I have loved Valentines Day since I was very little. My mom had covered a large Birk’s Blue Box ( who remembers these?) with pretty pink and red heart wrapping paper. Each year on February 1st, she would bring it out and put it on our coffee table. Every day for two weeks our mailman delivered cards from friends and family far away. I would add to it the cards I made at school for my parents and the cute little cards from my classmates.
By February 14th, the box was full, and we would open and share what was written in the cards. There may have been chocolate, but I don’t remember it. It was the beautiful cards and written words that I loved. Part ritual, and perhaps partly because February is a very cold month here in Canada, I still love having Valentines Day to look forward to. For me, it remains a celebration of friends and family and a sharing of love and affection for each other. I start looking forward to it in the beginning of January!
My mother also kept boxes of all the old family cards. The oldest family letters were in a box marked "Precious." Inside I treasured the beautiful old script on letters of brotherly love written to my grandmother when her brothers had gone to war and later moved away. There were letters from family and friends who elegantly shared their emotions of love and friendship. I loved the cards that portrayed Cupid as a naked cherub launching arrows of love at unsuspecting lovers. Later I would learn that the Roman God Cupid has his roots in Greek mythology as the Greek god of love, Eros.
My family was carrying on the interesting history of Valentines traditions that date back hundreds of years. Valentine’s Day is not an imaginary holiday made-up by modern day advertising agencies and greeting card companies. My mother’s family was Catholic, and at the end of the 5th century, Pope Gelasius declared February 14 St. Valentine's Day. Saint Valentine's Day was a feast day in the Catholic religion, added to the liturgical calendar around 500 AD. The day was commemorated for martyred saints named Valentine. Because of differing legends, conflicting reports, and limited knowledge of the Saint Valentine Day story, this feast day was removed from the Christian liturgical calendar in 1969.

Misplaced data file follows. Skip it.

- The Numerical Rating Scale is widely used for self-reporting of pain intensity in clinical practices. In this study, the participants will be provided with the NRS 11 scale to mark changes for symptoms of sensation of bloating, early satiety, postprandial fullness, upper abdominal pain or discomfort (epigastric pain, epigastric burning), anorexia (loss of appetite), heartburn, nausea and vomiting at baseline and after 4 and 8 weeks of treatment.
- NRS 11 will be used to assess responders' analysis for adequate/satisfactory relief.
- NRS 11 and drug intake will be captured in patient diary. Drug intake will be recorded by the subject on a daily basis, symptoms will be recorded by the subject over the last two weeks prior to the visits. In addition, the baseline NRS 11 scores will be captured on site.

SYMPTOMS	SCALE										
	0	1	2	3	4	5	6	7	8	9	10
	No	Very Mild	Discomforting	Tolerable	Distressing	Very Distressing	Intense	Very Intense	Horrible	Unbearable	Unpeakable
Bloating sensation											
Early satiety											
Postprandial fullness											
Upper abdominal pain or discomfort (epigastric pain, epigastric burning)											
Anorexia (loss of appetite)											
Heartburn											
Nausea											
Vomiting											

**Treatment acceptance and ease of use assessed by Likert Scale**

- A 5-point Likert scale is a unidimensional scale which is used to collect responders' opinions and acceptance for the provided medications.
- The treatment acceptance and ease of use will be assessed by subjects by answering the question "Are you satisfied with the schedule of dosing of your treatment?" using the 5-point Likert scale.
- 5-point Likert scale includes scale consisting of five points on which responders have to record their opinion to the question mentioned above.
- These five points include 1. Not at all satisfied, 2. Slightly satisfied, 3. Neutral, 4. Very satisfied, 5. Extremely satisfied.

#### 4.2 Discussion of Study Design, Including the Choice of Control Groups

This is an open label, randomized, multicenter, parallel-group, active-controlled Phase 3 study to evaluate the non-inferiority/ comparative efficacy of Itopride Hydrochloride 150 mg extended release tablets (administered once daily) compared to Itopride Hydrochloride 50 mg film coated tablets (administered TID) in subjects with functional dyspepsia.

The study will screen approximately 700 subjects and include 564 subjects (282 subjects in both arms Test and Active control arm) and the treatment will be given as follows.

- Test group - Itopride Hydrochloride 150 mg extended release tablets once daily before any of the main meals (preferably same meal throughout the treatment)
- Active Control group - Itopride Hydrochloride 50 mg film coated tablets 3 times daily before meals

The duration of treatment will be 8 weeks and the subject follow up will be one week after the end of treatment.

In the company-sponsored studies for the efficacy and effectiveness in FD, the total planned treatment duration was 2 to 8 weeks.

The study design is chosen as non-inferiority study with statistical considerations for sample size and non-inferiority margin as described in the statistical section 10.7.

My favourite childhood legend of St. Valentine came in a book my uncle had and he told the story that Saint Valentine was a Roman priest who performed weddings for young men who were being prevented from marrying because the Roman emperor decreed married soldiers did not make good warriors. Saint Valentine wore a ring with a Cupid on it to help the young men recognize him so they could marry and not go to war. The theme of “Make Love, Not War” was popular centuries before the 1960’s revolution! Because of this legend, St. Valentine became known as the patron saint of love. This was reinforced when medieval poet Geoffrey Chaucer wrote a poem called "Parliament of Fowls" that contains this line: “For this was on Saint Valentine’s Day, when every bird comes there to choose his mate.”
Chaucer lived in the the era of courtly love, when romantic statements of devotion as poems, songs, and paintings celebrated love. Soon, the word "valentine" was being used to describe a lover in poems and songs of that era.
By the middle of the 18th century, it was common for friends and lovers of all social classes to exchange small tokens of affection or handwritten notes on Valentine's Day. By 1900 printed cards began to appear.
If you're trying to figure out what to do on Valentine's Day, know that there are no rules! Celebrate the day of love however you want: self-love, love of friends and family, love of a partner.
I love to encourage you to love, date and celebrate yourself! You are the person you spend your whole life with! Take yourself to your favourite cafe, bring one of my journals, and answer the questions as if you were talking to the love of your life. And then, do that, become the love of your life. The more you love yourself, the more love you have for others. Check my journals out here!